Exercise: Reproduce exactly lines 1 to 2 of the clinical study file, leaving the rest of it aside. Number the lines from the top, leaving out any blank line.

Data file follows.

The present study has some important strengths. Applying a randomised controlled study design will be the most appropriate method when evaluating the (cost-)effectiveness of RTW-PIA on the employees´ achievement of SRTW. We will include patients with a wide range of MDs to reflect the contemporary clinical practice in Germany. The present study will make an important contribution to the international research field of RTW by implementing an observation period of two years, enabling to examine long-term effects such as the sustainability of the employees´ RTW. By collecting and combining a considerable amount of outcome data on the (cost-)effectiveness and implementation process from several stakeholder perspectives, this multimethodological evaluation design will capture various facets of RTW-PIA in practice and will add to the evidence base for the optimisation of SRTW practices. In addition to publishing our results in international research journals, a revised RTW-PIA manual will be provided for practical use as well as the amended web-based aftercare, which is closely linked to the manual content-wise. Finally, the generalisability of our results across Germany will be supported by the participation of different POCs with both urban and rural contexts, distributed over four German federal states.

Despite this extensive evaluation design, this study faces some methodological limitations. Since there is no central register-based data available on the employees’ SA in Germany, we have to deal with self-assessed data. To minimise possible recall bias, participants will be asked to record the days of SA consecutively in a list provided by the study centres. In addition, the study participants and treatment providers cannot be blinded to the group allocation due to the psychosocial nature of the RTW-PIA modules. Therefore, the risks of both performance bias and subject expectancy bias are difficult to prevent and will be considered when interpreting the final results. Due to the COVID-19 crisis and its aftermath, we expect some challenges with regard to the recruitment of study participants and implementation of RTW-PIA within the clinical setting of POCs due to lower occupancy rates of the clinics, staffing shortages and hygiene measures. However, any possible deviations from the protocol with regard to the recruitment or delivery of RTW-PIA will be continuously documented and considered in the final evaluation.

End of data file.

The present study has some important strengths. Applying a randomised controlled study design will be the most appropriate method when evaluating the (cost-)effectiveness of RTW-PIA on the employees´ achievement of SRTW. We will include patients with a wide range of MDs to reflect the contemporary clinical practice in Germany. The present study will make an important contribution to the international research field of RTW by implementing an observation period of two years, enabling to examine long-term effects such as the sustainability of the employees´ RTW. By collecting and combining a considerable amount of outcome data on the (cost-)effectiveness and implementation process from several stakeholder perspectives, this multimethodological evaluation design will capture various facets of RTW-PIA in practice and will add to the evidence base for the optimisation of SRTW practices. In addition to publishing our results in international research journals, a revised RTW-PIA manual will be provided for practical use as well as the amended web-based aftercare, which is closely linked to the manual content-wise. Finally, the generalisability of our results across Germany will be supported by the participation of different POCs with both urban and rural contexts, distributed over four German federal states.

Despite this extensive evaluation design, this study faces some methodological limitations. Since there is no central register-based data available on the employees’ SA in Germany, we have to deal with self-assessed data. To minimise possible recall bias, participants will be asked to record the days of SA consecutively in a list provided by the study centres. In addition, the study participants and treatment providers cannot be blinded to the group allocation due to the psychosocial nature of the RTW-PIA modules. Therefore, the risks of both performance bias and subject expectancy bias are difficult to prevent and will be considered when interpreting the final results. Due to the COVID-19 crisis and its aftermath, we expect some challenges with regard to the recruitment of study participants and implementation of RTW-PIA within the clinical setting of POCs due to lower occupancy rates of the clinics, staffing shortages and hygiene measures. However, any possible deviations from the protocol with regard to the recruitment or delivery of RTW-PIA will be continuously documented and considered in the final evaluation.